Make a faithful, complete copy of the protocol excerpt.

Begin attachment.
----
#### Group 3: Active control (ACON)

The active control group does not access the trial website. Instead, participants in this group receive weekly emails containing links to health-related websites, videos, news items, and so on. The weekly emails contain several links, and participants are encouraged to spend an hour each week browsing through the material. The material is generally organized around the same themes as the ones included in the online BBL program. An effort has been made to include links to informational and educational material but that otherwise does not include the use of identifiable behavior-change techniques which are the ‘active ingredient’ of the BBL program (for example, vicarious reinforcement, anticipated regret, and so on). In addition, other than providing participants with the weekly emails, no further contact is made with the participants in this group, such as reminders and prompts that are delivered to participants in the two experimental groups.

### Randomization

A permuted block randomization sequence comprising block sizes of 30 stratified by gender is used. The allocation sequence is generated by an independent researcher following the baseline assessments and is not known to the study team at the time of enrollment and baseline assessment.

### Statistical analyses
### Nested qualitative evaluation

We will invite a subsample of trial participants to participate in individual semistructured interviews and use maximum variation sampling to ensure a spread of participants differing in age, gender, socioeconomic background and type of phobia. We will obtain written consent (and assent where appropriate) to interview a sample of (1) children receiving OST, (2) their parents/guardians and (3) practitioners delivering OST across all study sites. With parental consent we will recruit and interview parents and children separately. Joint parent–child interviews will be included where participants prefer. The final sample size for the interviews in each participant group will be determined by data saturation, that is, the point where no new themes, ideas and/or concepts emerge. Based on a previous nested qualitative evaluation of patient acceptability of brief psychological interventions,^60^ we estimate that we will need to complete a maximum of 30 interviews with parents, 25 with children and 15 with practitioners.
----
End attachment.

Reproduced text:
#### Group 3: Active control (ACON)

The active control group does not access the trial website. Instead, participants in this group receive weekly emails containing links to health-related websites, videos, news items, and so on. The weekly emails contain several links, and participants are encouraged to spend an hour each week browsing through the material. The material is generally organized around the same themes as the ones included in the online BBL program. An effort has been made to include links to informational and educational material but that otherwise does not include the use of identifiable behavior-change techniques which are the ‘active ingredient’ of the BBL program (for example, vicarious reinforcement, anticipated regret, and so on). In addition, other than providing participants with the weekly emails, no further contact is made with the participants in this group, such as reminders and prompts that are delivered to participants in the two experimental groups.

### Randomization

A permuted block randomization sequence comprising block sizes of 30 stratified by gender is used. The allocation sequence is generated by an independent researcher following the baseline assessments and is not known to the study team at the time of enrollment and baseline assessment.

### Statistical analyses
### Nested qualitative evaluation

We will invite a subsample of trial participants to participate in individual semistructured interviews and use maximum variation sampling to ensure a spread of participants differing in age, gender, socioeconomic background and type of phobia. We will obtain written consent (and assent where appropriate) to interview a sample of (1) children receiving OST, (2) their parents/guardians and (3) practitioners delivering OST across all study sites. With parental consent we will recruit and interview parents and children separately. Joint parent–child interviews will be included where participants prefer. The final sample size for the interviews in each participant group will be determined by data saturation, that is, the point where no new themes, ideas and/or concepts emerge. Based on a previous nested qualitative evaluation of patient acceptability of brief psychological interventions,^60^ we estimate that we will need to complete a maximum of 30 interviews with parents, 25 with children and 15 with practitioners.